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Cold Damage


Disclaimer:
The values below are totally off the top of my head.... If someone out there has better values I'll be happy to use them. Hopefully I'll come up with a more efficient way of dealing with this in the future, but for now this is what I've got. I hope it helps the people who've asked for this!


Cold Contact Tissue Damage

Cold objects in direct contact with human tissue can cause damage as the body's fluids freeze; this effect is known as frostbite. Cell damage can result, as well as permanent vascular damage. Mild cases may manifest as inflammation of the affected skin accompanied by slight pain; severe cases can exhibit severe tissue damage with little to no pain. Frostbitten tissue is highly susceptible to infection and even gangrene.

Damage inflicted by a cold object depends on that object's temperature and heat conductivity, as well as the area exposed and time of exposure. Light solids like wood and plastic will conduct heat from the body less efficiently than dense solids like metal and rock. Assuming 10 square inches of bare skin contact:

Temperature of Object
30 F
15 F
0 F
-25 F
-50 F
-75 F
-100 F
-150 F
-200 F

Gas / Air
1D4 per hour
1D4 per hour
1D4 per 15 minutes
1D4 per 5 minutes
1D4 per 2 minutes
1D4 per minute
1D4 per 30 seconds
1D4 per melee
1D6 per melee

Liquid
2D4 per hour
2D4 per hour
2D4 per 15 minutes
2D4 per 5 minutes
2D4 per 2 minutes
2D4 per minute
2D4 per 30 seconds
2D4 per melee
2D6 per melee

Light Solid
1D6 per hour
1D6 per hour
1D6 per 15 minutes
1D6 per 5 minutes
1D6 per 2 minutes
1D6 per minute
1D6 per 30 seconds
1D6 per melee
3D4 per melee

Dense Solid
2D6 per hour
2D6 per hour
2D6 per 15 minutes
2D6 per 5 minutes
2D6 per 2 minutes
2D6 per minute
2D6 per 30 seconds
2D6 per melee
3D6 per melee

Hypothermia

Extended exposure to cold atmospheric temperatures can lower the body's core temperature, limiting bloodflow to extremities and causing tissue damage. Treating hypothermia requires gradual increase of body temperature; serious cases require medical supervision and equipment, including CPR. Assuming that the body's glucose levels are sufficient, shivering can increase core temperature by about 3 F per hour. Fluid levels and raw calorie intake are very important, both needed for the body to produce heat. Victims should avoid diuretics like alcohol and caffeine and stimulants including tobacco/nicotine.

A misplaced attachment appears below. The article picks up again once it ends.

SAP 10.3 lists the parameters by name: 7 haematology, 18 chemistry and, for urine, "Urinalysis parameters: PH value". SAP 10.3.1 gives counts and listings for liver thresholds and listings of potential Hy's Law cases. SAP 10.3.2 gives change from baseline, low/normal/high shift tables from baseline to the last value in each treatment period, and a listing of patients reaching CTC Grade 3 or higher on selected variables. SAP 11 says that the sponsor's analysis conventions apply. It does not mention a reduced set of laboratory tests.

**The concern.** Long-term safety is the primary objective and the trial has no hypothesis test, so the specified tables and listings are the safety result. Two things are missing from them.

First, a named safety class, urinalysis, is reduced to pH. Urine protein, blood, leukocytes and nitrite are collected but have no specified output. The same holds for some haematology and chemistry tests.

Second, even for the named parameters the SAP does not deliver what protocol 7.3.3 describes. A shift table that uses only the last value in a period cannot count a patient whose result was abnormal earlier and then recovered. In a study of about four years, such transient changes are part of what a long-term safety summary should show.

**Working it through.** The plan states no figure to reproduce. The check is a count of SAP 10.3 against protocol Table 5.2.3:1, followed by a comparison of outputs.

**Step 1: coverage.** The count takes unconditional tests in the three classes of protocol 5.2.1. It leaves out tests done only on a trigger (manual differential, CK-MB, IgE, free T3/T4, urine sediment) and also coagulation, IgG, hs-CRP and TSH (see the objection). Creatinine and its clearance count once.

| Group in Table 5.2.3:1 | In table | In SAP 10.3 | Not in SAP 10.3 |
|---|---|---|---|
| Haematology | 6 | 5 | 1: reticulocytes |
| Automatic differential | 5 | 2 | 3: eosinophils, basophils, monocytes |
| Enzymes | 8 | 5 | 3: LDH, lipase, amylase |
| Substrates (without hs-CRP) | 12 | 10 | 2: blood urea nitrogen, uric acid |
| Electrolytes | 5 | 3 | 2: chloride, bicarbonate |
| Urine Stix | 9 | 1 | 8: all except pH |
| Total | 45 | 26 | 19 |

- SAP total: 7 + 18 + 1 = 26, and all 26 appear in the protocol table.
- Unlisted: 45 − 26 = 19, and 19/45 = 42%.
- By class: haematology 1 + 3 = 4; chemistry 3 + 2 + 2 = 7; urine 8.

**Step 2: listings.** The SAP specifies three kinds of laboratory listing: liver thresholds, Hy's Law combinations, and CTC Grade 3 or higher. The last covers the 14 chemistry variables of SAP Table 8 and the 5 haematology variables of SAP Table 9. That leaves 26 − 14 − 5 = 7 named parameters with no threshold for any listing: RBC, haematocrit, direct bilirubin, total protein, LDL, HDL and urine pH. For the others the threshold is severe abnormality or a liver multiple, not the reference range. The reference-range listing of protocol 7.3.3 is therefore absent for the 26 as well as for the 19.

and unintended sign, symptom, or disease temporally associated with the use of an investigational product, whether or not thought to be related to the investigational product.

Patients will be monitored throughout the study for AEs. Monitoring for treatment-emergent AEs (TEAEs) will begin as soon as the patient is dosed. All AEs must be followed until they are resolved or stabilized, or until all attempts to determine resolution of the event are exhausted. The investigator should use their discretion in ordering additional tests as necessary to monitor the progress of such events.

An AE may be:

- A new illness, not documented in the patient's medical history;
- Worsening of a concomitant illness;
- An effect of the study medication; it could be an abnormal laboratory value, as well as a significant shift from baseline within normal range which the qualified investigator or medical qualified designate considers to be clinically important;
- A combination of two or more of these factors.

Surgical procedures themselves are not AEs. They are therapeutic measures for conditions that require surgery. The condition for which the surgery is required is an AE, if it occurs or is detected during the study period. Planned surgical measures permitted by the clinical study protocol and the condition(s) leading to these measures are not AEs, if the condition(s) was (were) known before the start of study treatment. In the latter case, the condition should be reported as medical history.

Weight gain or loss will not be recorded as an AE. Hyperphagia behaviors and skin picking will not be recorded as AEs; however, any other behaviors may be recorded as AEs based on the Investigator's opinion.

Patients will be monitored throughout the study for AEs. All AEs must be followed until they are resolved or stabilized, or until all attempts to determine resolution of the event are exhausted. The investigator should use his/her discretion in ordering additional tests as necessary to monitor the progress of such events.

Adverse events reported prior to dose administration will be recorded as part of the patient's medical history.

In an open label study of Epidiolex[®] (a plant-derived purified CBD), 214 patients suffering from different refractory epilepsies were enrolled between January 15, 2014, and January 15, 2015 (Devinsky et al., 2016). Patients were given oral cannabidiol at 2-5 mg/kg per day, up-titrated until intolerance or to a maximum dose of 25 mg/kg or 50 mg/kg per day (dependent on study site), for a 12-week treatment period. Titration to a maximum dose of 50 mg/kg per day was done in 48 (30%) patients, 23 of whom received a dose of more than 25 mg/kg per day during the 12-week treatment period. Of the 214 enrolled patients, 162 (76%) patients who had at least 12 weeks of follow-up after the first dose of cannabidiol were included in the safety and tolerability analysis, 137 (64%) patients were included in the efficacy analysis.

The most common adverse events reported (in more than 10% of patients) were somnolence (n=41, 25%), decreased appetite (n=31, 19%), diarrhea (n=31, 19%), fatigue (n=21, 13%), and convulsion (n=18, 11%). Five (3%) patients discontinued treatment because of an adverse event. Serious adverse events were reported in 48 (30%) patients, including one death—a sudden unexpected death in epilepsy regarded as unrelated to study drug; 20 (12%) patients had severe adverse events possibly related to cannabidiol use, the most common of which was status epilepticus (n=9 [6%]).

The amount of time spent exposed in certain temperatures is proportional to the severity of the effects. Anyone exposed to cold temperatures should stay as dry as possible, as water conducts heat much faster than air, decreasing the time required for effects to set in on a wet person by a factor of five. Sustained contact with metal is even worse, decreasing the time by up to another factor of five! These times assume only mild protection from the cold; Insulating clothing can greatly increase these times:

Air Temperature
40 F
20 F
0 F
-25 F
-50 F
-75 F

Mild
6D6x10 minutes
3D6x10 minutes
1D6x10 minutes
1D4x10 minutes
5D6 minutes
3D6 minutes

Moderate
2D6 hours
2D4 hours
6D6x10 minutes
4D6x10 minutes
2D6x10 minutes
1D6x10 minutes

Severe
4D6 hours
2D6 hours
2D4 hours
6D6x10 minutes
4D6x10 minutes
2D6x10 minutes

Deadly
6D6 hours
4D6 hours
2D6 hours
2D4 hours
6D6x10 minutes
4D6x10 minutes